State employees to receive raises in proposed deal

SACRAMENTO (AP) — About 95,000 state employees could be in line for a 4.5 percent pay raise as part of a tentative three-year agreement reached Tuesday between Gov. Jerry Brown and California's...

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SEIU pay-raise deal could spawn hikes for other unions

California's largest public employee union and Gov. Jerry Brown reached a new labor agreement early Tuesday, sending a strong signal that pay raises are possible to other unions bargaining contracts...

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Bill would protect AWOL state workers

Sacramento — State workers would be given more due-process rights if they get fired after taking off work without permission under a bill OK’d by a Senate panel on Monday. The Senate Employment and...

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SD lawmakers push border, labeling, museum bills

San Diego County lawmakers are nursing through legislation to ease traffic jams at border crossings, enlist Snoopy to raise money for museums and redefine “Made in America” labeling...

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Assemblyman Jones Responds to Legislation Allowing Non-Citizens to Serve on a Jury

The office of La Mesa's State Assemblyman Brian Jones (R-71) released another one-minute online video of the representative speaking about specific topics dealt with (or not) in Sacramento that drive...

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SD County Fair previews a Holocaust exhibit

DEL MAR, California — Will a large number of the San Diego County Fair’s expected 1.5 million visitors this year want to take a break from carnival games, cotton candy, and this year’s bacon...

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State Senate Mulls Bill To OK Jury Duty For Non-Citizens

SAN DIEGO (CBSLA.com) — Will California become the first U.S. state to allow non-citizens to serve on juries? Assembly Bill 1401, which was passed by legislators back in April, would allow the state...

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Bill would require OT, other benefits for nannies

SACRAMENTO, Calif.—Democrats have passed a bill that would provide overtime pay, meal breaks and other labor protections for domestic workers in California. Lawmakers in the Assembly passed AB241 by...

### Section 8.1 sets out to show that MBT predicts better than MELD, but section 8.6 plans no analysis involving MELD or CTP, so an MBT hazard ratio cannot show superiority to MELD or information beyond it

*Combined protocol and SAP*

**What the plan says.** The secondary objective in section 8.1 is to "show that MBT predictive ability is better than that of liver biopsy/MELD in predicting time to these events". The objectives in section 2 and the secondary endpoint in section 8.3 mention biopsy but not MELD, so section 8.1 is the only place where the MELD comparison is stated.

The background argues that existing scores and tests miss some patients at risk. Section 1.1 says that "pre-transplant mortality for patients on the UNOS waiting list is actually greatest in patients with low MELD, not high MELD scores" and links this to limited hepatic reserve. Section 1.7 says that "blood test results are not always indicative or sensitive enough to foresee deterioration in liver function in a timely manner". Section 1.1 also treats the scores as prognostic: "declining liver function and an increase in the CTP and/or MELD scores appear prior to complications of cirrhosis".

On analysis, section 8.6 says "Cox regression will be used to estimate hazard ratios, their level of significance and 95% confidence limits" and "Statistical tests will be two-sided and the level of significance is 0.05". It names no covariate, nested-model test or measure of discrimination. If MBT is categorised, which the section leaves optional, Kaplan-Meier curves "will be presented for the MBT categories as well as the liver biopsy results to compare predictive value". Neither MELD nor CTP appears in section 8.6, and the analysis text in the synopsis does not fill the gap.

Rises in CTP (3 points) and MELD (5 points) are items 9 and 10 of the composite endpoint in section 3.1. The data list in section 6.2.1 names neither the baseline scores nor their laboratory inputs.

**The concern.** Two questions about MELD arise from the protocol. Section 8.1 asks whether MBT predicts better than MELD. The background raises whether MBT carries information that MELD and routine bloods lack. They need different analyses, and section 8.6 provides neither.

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California's $68B rail project will hire the 'disadvantaged' - like felons and dropouts

What do high school dropouts, convicted felons and union apprentices have in common?

They’re all “disadvantaged” workers who — alongside veterans, former foster children and single parents — must account for at least 10 percent of the labor force behind California’s $68 billion high-speed rail project. By 2029, the state’s High-Speed Rail Authority hopes to send commuters hurtling at 200 mph between San Francisco and Los Angeles. The 800-mile system with up to 24 stations will eventually extend to Sacramento and San Diego, but some critics — and even former proponents of the megaproject — are now questioning its viability.

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Jones’ Made in USA bill is back

May 7, 2013

If a barbecue is mostly made here, but its knobs were produced in Mexico, should the grill still carry a “Made in USA” label?

The federal government thinks so. California does not.

Santee Assemblyman Brian Jones, saying the different labeling standards adds to the cost of doing business in California, for the second time is trying to align state law with federal practice.

His measure is on the way to the Assembly floor after clearing its first committee this week.

“The fact that California is the only state in the nation to have such rigid standards is a barrier to business,” Jones, a Republican, said after the vote.

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